4. tunataxi October 11, 2019 10:46 am Reply

    Itʻs all over the island worst Iʻve seen in 30 years

  5. manongindashadow0711 October 11, 2019 3:43 pm Reply

    Place more showers on our beach park and recommend everyone to shower. Before entering the water to swim.

  6. manongindashadow0711 October 11, 2019 3:46 pm Reply

    Recommend that everyone shower before swimming in the ocean.

    1. Just my opinion October 11, 2019 4:28 pm Reply

      I’d HIGHLY recommend showering as soon as you come out of that ocean. And use a lot of soap!!!

  7. manongindashadow0711 October 11, 2019 4:07 pm Reply

    Have everyone shower before entering to swim in the ocean.

  8. RG DeSoto October 11, 2019 4:23 pm Reply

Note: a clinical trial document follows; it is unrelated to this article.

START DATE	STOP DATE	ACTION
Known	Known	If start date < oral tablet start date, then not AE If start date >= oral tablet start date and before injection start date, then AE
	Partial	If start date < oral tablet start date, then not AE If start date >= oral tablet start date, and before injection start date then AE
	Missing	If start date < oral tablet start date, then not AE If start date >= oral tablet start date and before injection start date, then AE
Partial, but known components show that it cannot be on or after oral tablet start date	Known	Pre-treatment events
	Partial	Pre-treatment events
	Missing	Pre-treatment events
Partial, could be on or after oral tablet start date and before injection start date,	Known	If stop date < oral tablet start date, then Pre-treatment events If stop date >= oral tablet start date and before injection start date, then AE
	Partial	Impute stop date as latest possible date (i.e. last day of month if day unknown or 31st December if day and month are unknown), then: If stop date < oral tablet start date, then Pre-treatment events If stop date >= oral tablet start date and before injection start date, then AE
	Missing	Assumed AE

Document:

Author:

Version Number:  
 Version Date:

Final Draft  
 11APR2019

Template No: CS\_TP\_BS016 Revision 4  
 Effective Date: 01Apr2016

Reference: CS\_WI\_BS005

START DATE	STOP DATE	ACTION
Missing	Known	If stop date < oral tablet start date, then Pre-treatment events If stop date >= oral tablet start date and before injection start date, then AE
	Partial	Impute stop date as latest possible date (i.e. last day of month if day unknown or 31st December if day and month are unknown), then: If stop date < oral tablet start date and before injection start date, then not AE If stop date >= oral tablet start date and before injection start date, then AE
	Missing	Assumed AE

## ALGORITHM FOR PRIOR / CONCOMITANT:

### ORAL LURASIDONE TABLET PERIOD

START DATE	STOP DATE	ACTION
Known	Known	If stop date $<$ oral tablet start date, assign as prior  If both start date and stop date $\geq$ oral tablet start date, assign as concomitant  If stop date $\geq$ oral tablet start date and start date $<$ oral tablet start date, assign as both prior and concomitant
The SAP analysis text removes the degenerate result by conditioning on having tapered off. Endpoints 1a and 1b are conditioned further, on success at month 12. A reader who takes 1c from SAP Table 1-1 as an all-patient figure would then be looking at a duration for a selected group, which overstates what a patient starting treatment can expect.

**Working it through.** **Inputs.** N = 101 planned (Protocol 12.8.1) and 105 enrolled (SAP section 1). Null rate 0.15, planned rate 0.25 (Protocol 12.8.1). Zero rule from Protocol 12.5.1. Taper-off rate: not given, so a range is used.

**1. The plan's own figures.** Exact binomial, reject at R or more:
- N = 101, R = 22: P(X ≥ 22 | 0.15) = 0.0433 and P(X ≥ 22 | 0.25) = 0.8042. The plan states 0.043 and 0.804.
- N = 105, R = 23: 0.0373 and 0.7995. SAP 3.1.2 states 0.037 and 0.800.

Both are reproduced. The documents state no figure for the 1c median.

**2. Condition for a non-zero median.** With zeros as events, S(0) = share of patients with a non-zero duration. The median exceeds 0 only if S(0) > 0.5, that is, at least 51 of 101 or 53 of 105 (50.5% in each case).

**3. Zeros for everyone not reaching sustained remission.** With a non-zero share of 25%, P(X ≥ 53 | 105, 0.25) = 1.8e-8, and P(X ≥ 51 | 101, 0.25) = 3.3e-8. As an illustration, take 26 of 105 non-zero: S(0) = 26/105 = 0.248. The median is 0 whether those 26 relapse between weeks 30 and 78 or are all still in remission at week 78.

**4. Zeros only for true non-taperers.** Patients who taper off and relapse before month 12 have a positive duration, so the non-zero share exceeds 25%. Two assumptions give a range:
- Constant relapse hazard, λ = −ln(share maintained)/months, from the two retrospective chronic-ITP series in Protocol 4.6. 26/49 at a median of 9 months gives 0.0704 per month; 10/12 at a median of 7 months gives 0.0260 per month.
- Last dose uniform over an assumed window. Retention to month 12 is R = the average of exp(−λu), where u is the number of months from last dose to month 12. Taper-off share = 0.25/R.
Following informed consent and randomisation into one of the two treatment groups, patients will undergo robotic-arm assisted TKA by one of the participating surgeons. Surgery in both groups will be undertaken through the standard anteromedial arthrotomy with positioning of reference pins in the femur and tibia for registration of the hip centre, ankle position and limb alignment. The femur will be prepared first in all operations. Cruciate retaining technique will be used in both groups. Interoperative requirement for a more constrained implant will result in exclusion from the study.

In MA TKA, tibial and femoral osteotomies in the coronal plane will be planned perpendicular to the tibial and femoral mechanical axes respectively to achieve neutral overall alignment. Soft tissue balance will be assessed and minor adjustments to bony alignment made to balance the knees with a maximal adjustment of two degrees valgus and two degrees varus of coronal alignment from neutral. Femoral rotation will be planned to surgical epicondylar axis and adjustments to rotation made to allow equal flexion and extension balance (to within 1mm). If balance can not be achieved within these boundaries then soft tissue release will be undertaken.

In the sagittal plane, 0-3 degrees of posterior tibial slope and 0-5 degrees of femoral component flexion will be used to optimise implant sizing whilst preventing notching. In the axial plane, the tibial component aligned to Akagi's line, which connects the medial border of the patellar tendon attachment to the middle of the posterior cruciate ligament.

Much ado about something we have NO control over–ocean (or atmospheric for that matter) temperature:

    “In a study published in the journal Nature Geoscience, a Yale-led research team explored differences in ocean temperatures over the last 5 million years. The team created a historical record for sea temperature gradients and compared it with state-of-the-art climate model simulations.
    Sea temperature gradients (contrasts) in the tropics and subtropics are the engines of Earth’s climate. They control global atmospheric circulations, as well as the transport of water vapor for the planet.
    As part of the study, the researchers investigated climate evolution since the early Pliocene epoch, 4 to 5 million years ago. They looked at the development of gradients along the equator and mid-latitude regions to the north and south.